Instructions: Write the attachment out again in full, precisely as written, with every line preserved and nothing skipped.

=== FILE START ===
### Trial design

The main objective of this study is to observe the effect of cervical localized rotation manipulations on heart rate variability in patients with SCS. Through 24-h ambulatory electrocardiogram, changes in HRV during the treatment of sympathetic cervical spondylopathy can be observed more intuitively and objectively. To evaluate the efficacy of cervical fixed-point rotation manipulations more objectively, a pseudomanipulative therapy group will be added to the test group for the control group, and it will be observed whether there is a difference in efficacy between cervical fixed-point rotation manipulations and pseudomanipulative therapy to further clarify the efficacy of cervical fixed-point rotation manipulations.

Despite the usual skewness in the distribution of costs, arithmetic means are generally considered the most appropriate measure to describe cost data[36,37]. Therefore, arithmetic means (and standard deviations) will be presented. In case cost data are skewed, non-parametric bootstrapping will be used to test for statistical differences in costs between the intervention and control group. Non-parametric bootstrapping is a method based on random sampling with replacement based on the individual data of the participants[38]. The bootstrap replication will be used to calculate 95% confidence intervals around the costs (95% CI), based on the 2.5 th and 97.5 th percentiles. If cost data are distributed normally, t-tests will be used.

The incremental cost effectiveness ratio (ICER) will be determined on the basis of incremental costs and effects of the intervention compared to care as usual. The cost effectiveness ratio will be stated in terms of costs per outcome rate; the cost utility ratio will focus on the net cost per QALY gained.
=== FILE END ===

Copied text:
### Trial design

The main objective of this study is to observe the effect of cervical localized rotation manipulations on heart rate variability in patients with SCS. Through 24-h ambulatory electrocardiogram, changes in HRV during the treatment of sympathetic cervical spondylopathy can be observed more intuitively and objectively. To evaluate the efficacy of cervical fixed-point rotation manipulations more objectively, a pseudomanipulative therapy group will be added to the test group for the control group, and it will be observed whether there is a difference in efficacy between cervical fixed-point rotation manipulations and pseudomanipulative therapy to further clarify the efficacy of cervical fixed-point rotation manipulations.

Despite the usual skewness in the distribution of costs, arithmetic means are generally considered the most appropriate measure to describe cost data[36,37]. Therefore, arithmetic means (and standard deviations) will be presented. In case cost data are skewed, non-parametric bootstrapping will be used to test for statistical differences in costs between the intervention and control group. Non-parametric bootstrapping is a method based on random sampling with replacement based on the individual data of the participants[38]. The bootstrap replication will be used to calculate 95% confidence intervals around the costs (95% CI), based on the 2.5 th and 97.5 th percentiles. If cost data are distributed normally, t-tests will be used.

The incremental cost effectiveness ratio (ICER) will be determined on the basis of incremental costs and effects of the intervention compared to care as usual. The cost effectiveness ratio will be stated in terms of costs per outcome rate; the cost utility ratio will focus on the net cost per QALY gained.